Kids with stressed moms more prone to asthma
By Julie Steenhuysen
CHICAGO (Reuters) - Children whose mothers are stressed are at higher risk for asthma, Canadian researchers said on Tuesday.
They said persistent distress such as a mother's depression or anxiety can increase the risk that her child will develop asthma by an average of 25 percent, even after accounting for known environmental triggers.
"It is increasingly clear that traditional environmental risk factors do not fully explain the origins of asthma," said Anita Kozyrskyj of the University of Manitoba in Canada.
Kozyrskyj's team analyzed the medical records of nearly 14,000 children born in Manitoba in 1995 who were continuously registered with Manitoba Health Services until 2003.
They checked to see whether the children had asthma at age 7 by analyzing doctor visits, hospitalizations and medications in the year of their 7th birthday.
They cross-checked this with the mother's medical records, including doctor visits, hospitalizations and medication for depression and anxiety. And they ranked the mother's distress by the duration of treatment: no distress, postpartum distress only, short-term distress and long-term distress.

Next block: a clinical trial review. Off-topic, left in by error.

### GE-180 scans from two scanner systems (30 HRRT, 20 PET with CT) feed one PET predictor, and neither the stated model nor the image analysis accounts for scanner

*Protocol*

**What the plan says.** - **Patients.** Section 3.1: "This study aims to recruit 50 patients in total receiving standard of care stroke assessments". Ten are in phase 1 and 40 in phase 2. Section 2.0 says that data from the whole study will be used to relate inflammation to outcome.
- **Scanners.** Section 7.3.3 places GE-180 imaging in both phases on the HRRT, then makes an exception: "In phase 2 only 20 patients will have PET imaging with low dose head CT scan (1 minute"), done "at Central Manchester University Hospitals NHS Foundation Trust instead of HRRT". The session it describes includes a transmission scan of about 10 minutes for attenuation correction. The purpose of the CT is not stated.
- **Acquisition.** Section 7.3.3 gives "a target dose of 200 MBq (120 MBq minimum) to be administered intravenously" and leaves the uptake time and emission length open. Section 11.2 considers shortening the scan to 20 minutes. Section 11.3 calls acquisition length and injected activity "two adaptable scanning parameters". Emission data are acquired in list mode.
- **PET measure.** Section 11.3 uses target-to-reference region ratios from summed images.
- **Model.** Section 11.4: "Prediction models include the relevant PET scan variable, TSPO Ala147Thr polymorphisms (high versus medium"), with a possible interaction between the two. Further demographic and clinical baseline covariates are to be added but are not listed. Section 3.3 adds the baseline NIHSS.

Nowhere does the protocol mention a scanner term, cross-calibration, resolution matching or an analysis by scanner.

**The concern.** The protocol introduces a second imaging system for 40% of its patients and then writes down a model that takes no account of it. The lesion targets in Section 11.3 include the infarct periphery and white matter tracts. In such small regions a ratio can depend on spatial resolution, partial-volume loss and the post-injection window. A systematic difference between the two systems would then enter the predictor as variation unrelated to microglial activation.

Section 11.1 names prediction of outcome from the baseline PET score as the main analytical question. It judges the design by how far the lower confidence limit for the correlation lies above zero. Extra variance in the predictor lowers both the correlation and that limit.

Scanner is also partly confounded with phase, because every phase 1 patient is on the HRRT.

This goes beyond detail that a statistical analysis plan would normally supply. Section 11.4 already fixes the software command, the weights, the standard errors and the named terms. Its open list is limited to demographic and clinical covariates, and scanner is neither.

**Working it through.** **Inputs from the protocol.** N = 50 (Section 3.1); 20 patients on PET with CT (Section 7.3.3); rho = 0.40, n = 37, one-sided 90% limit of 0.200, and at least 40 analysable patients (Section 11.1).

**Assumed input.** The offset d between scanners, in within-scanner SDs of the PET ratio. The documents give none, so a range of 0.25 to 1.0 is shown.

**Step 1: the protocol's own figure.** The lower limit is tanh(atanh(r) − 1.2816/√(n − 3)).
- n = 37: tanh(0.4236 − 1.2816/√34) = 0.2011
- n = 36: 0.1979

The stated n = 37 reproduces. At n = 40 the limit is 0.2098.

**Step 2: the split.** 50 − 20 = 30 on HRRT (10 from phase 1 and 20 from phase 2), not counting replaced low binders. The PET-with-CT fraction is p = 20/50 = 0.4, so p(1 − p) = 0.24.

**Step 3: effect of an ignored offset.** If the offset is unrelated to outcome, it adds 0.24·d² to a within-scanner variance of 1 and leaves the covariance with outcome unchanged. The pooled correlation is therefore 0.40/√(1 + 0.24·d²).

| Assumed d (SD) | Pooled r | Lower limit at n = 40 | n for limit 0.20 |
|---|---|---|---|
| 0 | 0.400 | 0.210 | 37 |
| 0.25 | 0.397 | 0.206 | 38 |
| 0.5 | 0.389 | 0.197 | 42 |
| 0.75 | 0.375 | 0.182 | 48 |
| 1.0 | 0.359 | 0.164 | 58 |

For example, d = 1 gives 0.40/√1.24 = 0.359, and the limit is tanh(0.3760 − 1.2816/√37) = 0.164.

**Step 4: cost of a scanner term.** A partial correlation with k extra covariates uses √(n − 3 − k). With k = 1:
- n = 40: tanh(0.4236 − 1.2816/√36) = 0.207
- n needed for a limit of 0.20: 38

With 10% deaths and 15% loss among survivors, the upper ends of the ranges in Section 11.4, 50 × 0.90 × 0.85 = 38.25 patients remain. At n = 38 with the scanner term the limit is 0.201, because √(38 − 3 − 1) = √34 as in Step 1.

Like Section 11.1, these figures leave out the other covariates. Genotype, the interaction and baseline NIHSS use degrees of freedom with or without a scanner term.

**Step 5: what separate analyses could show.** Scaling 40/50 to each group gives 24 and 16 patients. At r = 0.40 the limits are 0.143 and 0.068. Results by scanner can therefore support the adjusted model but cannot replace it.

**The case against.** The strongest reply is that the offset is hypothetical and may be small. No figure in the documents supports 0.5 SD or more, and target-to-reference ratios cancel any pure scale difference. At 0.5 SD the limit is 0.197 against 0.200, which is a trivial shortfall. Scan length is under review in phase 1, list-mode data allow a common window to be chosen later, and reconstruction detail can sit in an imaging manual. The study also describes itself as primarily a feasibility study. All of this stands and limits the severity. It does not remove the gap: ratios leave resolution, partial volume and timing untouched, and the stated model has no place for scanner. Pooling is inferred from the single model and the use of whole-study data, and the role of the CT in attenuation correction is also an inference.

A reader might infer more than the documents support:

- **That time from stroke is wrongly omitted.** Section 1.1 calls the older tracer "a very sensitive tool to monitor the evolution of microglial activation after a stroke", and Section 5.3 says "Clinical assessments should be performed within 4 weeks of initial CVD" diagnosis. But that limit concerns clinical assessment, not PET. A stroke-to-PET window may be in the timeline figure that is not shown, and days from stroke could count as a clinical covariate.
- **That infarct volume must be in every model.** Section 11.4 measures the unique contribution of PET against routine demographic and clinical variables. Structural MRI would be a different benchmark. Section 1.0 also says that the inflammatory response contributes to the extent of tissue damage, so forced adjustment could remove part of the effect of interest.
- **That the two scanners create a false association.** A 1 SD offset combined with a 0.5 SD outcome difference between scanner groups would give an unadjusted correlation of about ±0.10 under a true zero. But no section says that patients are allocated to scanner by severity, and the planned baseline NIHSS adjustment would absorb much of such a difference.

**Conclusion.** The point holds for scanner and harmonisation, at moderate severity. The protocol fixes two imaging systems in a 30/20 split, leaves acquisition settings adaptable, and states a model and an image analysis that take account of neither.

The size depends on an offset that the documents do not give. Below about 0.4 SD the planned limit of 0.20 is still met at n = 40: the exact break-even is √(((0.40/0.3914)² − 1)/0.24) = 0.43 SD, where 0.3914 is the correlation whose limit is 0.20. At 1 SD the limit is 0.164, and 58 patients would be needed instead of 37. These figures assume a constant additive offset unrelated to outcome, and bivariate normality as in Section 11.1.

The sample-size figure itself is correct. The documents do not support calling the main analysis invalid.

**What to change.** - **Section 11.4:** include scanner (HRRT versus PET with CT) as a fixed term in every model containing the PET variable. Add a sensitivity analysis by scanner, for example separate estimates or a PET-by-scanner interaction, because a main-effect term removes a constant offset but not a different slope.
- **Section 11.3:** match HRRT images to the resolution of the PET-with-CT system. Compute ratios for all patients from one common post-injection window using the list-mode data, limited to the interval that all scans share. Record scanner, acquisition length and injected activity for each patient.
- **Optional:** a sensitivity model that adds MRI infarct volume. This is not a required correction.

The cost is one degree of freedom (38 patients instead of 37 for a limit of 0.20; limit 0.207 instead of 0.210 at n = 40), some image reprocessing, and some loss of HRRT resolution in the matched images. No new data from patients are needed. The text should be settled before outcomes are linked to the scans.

"We found that maternal distress which persists beyond the postpartum period is associated with an increased risk of asthma at school-age," Kozyrskyj, whose study appears in the American Journal of Respiratory and Critical Care Medicine, said in a statement.
This effect persisted even after factoring in income, gender, number of siblings, heredity and whether the child lived in an urban or rural setting.
The risk appeared to intensify for children in high-income households or who had more than one sibling.
While the reason these children are at higher risk is not clear, Kozyrskyj said it may be that mothers who are distressed are less likely to breast-feed and more likely to smoke.
"Depressed mothers are also less likely to interact with their infants," Kozyrskyj said in an e-mail. "Animal studies tell us that decreased attentiveness from the mother affects the infant's stress and immune response, but we are a ways from knowing whether this is true in humans."
Kozyrskyj said the study was unique because it characterized the effects of persistent stress on children of normal risk for asthma over a period of several years.
But she cautioned that stress is one of several risk factors for childhood asthma, which include genetics and environmental factors, such as maternal smoking.
More than 300 million people worldwide suffer from asthma, 22 million in the United States. Symptoms include wheezing, shortness of breath, coughing and chest tightness.
(Editing by Maggie Fox)